Most religions today condemn the use of tattoos but what was the first recorded mythology or religion that encouraged the tattooing of their followers?
The majority of Sunni Muslims believe tattooing is a sin, because it involves changing the natural creation of God, inflicting unnecessary pain in the process.
Some Christians take issue with tattooing, upholding the Hebrew prohibition. The Hebrew prohibition is based on interpretingQ
Ye shall not make any cuttings in your flesh for the dead, nor print any marks upon you
Tattoos are generally forbidden in Judaism based on the Torah (Leviticus 19:28):
"You shall not make gashes in your flesh for the dead, or incise any marks on yourselves: I am the Lord."
I know that the Kmer people used Yantra tattooing and that this practice was taken over by Buddhist monks.
Southeast Asia has a tradition of protective tattoos known as sak yant or yantra tattoos that incorporate Buddhist symbols and images, as well as protective mantras or sutra verses in antique Khmer script.
These tattoos are sometimes applied by Buddhist monks or practitioners of indigenous spiritual traditions. Traditionally, tattoos that included images of the Buddha or other religious figures were only applied to certain parts of the body, and sometimes required commitment on the part of the recipient to observe the Five Precepts or other traditional customs.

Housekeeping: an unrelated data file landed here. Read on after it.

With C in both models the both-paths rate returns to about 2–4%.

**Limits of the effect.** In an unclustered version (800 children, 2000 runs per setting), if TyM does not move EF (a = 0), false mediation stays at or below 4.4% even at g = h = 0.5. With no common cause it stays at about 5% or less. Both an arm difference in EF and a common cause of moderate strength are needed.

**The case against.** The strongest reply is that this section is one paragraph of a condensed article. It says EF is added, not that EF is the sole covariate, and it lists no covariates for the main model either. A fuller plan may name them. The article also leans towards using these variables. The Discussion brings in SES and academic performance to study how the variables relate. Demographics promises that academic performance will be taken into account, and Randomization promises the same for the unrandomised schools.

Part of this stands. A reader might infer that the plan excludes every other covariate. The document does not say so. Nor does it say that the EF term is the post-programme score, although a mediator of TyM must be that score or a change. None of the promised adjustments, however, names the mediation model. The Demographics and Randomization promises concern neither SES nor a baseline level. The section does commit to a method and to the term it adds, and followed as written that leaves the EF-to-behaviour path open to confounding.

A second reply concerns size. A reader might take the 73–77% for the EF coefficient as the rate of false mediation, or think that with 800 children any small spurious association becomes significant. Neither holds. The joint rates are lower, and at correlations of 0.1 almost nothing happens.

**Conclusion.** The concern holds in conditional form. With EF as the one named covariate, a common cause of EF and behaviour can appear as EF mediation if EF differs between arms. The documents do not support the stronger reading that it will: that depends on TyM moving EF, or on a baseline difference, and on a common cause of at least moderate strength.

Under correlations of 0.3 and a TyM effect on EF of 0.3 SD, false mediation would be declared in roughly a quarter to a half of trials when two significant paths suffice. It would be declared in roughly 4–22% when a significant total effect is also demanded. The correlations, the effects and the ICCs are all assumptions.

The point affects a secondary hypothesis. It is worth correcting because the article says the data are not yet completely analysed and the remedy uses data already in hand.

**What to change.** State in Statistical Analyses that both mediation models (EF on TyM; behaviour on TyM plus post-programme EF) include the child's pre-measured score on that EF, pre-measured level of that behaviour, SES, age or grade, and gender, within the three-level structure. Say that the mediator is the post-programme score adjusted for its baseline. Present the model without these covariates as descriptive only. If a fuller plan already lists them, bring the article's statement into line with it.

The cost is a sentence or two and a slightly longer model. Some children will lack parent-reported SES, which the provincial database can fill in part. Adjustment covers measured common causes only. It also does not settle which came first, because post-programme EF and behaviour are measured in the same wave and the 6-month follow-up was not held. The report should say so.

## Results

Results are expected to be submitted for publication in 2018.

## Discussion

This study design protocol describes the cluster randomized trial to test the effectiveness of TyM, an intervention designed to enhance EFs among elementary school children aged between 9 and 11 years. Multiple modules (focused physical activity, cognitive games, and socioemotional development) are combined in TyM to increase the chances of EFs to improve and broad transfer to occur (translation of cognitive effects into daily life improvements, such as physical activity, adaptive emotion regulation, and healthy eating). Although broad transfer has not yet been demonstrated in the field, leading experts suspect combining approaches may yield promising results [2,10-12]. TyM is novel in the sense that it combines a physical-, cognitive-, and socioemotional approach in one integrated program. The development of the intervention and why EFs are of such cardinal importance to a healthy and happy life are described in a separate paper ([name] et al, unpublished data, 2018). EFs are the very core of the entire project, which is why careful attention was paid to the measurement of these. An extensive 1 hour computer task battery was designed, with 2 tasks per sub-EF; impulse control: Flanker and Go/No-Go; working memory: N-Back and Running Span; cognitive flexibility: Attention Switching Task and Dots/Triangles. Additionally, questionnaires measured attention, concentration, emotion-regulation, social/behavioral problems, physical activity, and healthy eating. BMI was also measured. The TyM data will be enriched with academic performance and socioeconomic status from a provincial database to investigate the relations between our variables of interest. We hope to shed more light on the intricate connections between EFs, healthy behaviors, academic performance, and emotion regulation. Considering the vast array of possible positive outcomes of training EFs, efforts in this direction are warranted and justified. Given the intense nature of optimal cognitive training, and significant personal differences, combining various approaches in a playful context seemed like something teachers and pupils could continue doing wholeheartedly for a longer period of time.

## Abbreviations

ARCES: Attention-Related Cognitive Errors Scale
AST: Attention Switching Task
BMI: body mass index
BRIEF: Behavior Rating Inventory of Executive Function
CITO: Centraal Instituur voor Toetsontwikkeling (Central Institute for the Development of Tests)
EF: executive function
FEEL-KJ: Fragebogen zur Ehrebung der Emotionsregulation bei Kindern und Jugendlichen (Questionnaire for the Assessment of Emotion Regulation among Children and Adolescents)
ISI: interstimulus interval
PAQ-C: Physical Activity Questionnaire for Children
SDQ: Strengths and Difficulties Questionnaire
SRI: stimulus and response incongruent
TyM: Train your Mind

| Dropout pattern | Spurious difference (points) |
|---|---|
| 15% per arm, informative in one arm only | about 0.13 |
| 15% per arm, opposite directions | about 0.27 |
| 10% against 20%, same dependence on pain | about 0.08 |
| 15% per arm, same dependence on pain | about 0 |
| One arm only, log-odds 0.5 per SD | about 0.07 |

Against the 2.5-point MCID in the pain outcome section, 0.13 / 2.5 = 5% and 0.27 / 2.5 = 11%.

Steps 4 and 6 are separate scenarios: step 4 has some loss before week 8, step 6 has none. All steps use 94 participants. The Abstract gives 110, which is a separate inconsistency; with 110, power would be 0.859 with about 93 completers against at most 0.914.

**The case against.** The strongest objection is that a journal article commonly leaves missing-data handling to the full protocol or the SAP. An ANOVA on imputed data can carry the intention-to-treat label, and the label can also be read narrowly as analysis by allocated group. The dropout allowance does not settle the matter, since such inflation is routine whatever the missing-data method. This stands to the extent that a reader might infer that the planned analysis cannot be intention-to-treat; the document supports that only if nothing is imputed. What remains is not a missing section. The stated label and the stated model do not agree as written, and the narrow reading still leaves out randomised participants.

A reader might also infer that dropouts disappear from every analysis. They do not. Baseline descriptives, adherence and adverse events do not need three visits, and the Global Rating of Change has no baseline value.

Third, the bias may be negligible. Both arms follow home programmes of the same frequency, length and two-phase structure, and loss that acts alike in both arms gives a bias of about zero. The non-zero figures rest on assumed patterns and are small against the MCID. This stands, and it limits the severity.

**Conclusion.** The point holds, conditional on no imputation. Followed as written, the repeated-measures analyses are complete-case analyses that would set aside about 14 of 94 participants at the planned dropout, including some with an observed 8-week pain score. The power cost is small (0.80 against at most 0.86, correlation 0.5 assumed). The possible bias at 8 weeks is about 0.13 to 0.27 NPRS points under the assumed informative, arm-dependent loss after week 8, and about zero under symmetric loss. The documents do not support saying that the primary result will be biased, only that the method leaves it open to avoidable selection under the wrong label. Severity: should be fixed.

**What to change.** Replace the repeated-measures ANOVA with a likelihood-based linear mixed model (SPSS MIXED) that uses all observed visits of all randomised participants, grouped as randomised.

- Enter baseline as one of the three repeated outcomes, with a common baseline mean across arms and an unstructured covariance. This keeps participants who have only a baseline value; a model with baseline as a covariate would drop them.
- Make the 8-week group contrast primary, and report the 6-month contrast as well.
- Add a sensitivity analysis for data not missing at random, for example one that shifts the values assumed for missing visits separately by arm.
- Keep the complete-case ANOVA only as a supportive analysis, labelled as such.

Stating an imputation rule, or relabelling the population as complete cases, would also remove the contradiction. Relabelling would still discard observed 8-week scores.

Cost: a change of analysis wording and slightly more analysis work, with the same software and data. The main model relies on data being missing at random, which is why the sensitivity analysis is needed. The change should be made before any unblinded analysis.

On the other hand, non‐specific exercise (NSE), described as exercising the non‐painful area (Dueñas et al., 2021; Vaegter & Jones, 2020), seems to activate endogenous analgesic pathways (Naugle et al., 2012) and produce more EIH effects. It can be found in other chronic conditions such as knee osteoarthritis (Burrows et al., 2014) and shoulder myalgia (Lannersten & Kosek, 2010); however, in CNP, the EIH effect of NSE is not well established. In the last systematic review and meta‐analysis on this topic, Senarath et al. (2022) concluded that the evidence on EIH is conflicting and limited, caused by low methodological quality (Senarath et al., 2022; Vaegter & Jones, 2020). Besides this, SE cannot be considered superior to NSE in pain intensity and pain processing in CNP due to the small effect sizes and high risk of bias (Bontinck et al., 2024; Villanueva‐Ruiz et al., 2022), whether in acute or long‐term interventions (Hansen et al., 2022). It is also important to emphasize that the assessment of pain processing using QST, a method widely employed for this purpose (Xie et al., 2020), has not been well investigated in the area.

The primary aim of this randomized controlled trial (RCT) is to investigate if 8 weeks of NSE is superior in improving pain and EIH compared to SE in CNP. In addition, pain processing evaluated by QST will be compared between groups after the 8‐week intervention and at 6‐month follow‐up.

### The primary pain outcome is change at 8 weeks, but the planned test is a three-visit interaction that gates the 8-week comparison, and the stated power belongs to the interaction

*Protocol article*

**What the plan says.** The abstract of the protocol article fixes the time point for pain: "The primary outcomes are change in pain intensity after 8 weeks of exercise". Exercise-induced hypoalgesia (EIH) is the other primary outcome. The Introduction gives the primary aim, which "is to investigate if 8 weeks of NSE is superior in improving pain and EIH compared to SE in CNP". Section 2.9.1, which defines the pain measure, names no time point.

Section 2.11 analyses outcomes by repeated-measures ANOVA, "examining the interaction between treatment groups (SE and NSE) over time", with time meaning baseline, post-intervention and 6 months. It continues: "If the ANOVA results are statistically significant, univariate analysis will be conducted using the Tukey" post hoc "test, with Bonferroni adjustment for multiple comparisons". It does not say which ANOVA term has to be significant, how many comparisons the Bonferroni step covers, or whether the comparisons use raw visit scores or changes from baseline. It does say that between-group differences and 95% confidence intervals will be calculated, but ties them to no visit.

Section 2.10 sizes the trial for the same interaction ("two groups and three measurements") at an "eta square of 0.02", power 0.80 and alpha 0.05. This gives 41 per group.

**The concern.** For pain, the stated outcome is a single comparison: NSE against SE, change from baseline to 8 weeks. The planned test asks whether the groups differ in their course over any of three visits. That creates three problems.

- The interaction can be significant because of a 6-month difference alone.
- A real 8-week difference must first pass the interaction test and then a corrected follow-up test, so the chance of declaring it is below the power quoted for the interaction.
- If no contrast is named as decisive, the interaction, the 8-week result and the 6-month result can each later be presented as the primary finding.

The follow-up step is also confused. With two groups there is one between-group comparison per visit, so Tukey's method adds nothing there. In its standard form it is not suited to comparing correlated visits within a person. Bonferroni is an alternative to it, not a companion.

In Hinduism Mehndi tattoos are made of henna and are not permanent.
Tattoos are allowed culturally and religiously, although contemporary tattoos is uncommon among traditional Hindus. Historical roots date back to the practice of Mehndi using Henna.
Ötzi is Europe's oldest known natural human mummy, and has offered an unprecedented view of Chalcolithic (Copper Age) Europeans.
Ötzi had a total of 61 tattoos (or Soot tattoos), consisting of 19 groups of black lines ranging from 1 to 3 mm in thickness and 7 to 40 mm long. These include groups of parallel lines running along the longitudinal axis of his body and to both sides of the lumbar spine, as well as a cruciform mark behind the right knee and on the right ankle, and parallel lines around the left wrist. The greatest concentration of markings is found on his legs, which together exhibit 12 groups of lines. A microscopic examination of samples collected from these tattoos revealed that they were created from pigment manufactured out of fireplace ash or soot.
Radiological examination of Ötzi's bones showed "age-conditioned or strain-induced degeneration" corresponding to many tattooed areas, including osteochondrosis and slight spondylosis in the lumbar spine and wear-and-tear degeneration in the knee and especially in the ankle joints.
It has been speculated that these tattoos may have been related to pain relief treatments similar to acupressure or acupuncture. If so, this is at least 2,000 years before their previously known earliest use in China (c. 1000 BCE). Recent research into archaeological evidence for ancient tattooing has confirmed that Ötzi is the oldest tattooed human mummy yet discovered.